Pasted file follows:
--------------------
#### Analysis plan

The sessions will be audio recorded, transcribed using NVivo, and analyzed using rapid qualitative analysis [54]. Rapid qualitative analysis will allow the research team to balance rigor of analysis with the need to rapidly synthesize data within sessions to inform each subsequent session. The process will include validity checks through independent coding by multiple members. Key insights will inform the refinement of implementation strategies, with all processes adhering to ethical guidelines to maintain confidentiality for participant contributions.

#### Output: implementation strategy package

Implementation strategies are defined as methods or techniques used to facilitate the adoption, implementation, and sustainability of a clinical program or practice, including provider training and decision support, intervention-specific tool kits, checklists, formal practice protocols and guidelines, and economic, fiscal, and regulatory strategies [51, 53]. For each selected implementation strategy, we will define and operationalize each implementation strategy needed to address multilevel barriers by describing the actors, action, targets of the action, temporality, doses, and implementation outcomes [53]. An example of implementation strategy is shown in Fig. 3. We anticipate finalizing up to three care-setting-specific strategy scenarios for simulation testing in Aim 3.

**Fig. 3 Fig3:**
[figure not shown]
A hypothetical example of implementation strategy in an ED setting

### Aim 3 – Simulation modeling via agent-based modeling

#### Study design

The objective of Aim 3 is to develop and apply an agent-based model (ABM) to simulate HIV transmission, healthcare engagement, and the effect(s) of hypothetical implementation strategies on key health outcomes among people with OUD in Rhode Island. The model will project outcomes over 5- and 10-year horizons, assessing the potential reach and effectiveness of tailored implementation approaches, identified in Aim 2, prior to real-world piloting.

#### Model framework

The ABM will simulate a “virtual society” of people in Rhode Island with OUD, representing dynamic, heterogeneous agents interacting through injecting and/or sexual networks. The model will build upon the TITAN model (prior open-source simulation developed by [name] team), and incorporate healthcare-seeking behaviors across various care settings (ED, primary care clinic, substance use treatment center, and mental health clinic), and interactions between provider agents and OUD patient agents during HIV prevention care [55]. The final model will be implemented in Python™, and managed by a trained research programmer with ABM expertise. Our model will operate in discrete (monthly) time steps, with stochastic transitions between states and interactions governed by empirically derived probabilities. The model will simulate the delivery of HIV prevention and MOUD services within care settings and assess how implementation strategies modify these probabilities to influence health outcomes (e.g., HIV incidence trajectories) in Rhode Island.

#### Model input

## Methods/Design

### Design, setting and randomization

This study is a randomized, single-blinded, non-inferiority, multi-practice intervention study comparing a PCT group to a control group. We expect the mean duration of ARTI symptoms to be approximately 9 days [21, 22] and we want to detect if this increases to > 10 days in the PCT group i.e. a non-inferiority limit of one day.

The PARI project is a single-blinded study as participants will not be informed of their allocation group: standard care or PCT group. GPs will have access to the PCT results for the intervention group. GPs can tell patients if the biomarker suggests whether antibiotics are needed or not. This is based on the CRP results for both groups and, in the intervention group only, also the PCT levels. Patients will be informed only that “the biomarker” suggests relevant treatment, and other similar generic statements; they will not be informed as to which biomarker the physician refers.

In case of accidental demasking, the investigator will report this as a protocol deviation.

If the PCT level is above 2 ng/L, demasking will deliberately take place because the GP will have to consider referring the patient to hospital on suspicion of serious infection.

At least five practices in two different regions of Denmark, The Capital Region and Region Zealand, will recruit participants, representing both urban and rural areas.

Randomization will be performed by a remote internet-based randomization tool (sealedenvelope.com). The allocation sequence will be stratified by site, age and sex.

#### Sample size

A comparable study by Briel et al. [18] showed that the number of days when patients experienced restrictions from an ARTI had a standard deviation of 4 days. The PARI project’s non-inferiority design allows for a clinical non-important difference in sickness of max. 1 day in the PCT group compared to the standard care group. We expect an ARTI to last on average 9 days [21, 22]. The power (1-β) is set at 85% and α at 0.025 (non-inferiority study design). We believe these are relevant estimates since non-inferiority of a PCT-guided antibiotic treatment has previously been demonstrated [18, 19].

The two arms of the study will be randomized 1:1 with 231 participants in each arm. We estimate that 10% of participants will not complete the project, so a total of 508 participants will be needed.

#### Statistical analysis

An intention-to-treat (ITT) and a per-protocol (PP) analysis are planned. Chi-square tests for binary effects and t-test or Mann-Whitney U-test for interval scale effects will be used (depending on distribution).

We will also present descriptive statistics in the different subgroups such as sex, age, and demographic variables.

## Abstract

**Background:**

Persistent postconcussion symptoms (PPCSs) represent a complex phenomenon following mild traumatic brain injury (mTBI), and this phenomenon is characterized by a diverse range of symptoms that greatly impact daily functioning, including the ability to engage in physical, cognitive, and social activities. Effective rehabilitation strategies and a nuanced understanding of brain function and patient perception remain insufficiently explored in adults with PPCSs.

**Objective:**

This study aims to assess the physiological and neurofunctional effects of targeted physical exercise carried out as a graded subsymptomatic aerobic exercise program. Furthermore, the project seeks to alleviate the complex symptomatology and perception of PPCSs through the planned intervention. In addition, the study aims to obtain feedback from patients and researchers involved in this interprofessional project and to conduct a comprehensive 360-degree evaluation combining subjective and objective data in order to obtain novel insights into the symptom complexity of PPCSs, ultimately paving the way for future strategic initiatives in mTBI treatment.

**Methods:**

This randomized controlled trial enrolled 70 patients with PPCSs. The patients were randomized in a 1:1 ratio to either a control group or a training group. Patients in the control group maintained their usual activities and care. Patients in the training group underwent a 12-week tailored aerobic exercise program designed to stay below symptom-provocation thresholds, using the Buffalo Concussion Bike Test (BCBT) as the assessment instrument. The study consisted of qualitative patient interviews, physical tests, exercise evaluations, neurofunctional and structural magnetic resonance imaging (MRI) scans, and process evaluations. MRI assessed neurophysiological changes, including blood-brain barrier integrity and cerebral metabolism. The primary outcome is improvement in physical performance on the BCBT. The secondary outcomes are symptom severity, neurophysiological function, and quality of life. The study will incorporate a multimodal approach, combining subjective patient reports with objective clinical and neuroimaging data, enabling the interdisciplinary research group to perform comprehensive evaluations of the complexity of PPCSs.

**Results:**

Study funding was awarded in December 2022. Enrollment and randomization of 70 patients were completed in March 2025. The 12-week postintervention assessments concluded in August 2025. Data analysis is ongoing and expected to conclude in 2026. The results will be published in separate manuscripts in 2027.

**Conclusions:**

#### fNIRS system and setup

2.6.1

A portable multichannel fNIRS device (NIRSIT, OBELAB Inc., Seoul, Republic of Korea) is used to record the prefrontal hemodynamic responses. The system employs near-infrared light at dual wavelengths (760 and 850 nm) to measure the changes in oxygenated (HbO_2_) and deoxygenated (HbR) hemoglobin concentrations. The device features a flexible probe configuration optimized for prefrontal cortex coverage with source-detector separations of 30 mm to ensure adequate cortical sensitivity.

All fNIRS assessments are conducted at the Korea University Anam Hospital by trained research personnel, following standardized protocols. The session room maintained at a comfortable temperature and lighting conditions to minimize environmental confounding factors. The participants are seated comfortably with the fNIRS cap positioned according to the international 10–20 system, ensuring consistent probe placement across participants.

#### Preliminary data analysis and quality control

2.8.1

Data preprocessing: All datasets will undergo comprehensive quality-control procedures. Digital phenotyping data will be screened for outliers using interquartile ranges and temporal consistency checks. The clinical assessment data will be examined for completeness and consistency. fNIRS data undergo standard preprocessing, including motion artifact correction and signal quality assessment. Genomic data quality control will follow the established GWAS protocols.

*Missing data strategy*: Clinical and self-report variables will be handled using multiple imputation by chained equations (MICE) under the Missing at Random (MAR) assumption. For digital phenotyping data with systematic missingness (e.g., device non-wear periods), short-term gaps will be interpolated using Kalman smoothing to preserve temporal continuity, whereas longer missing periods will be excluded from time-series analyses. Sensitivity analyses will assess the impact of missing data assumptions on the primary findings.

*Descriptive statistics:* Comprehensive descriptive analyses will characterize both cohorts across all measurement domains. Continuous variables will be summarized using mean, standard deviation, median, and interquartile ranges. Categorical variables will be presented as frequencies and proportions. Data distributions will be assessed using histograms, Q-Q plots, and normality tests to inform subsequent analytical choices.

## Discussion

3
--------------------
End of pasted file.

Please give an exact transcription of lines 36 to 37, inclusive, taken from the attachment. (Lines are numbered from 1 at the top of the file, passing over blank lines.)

Study funding was awarded in December 2022. Enrollment and randomization of 70 patients were completed in March 2025. The 12-week postintervention assessments concluded in August 2025. Data analysis is ongoing and expected to conclude in 2026. The results will be published in separate manuscripts in 2027.

**Conclusions:**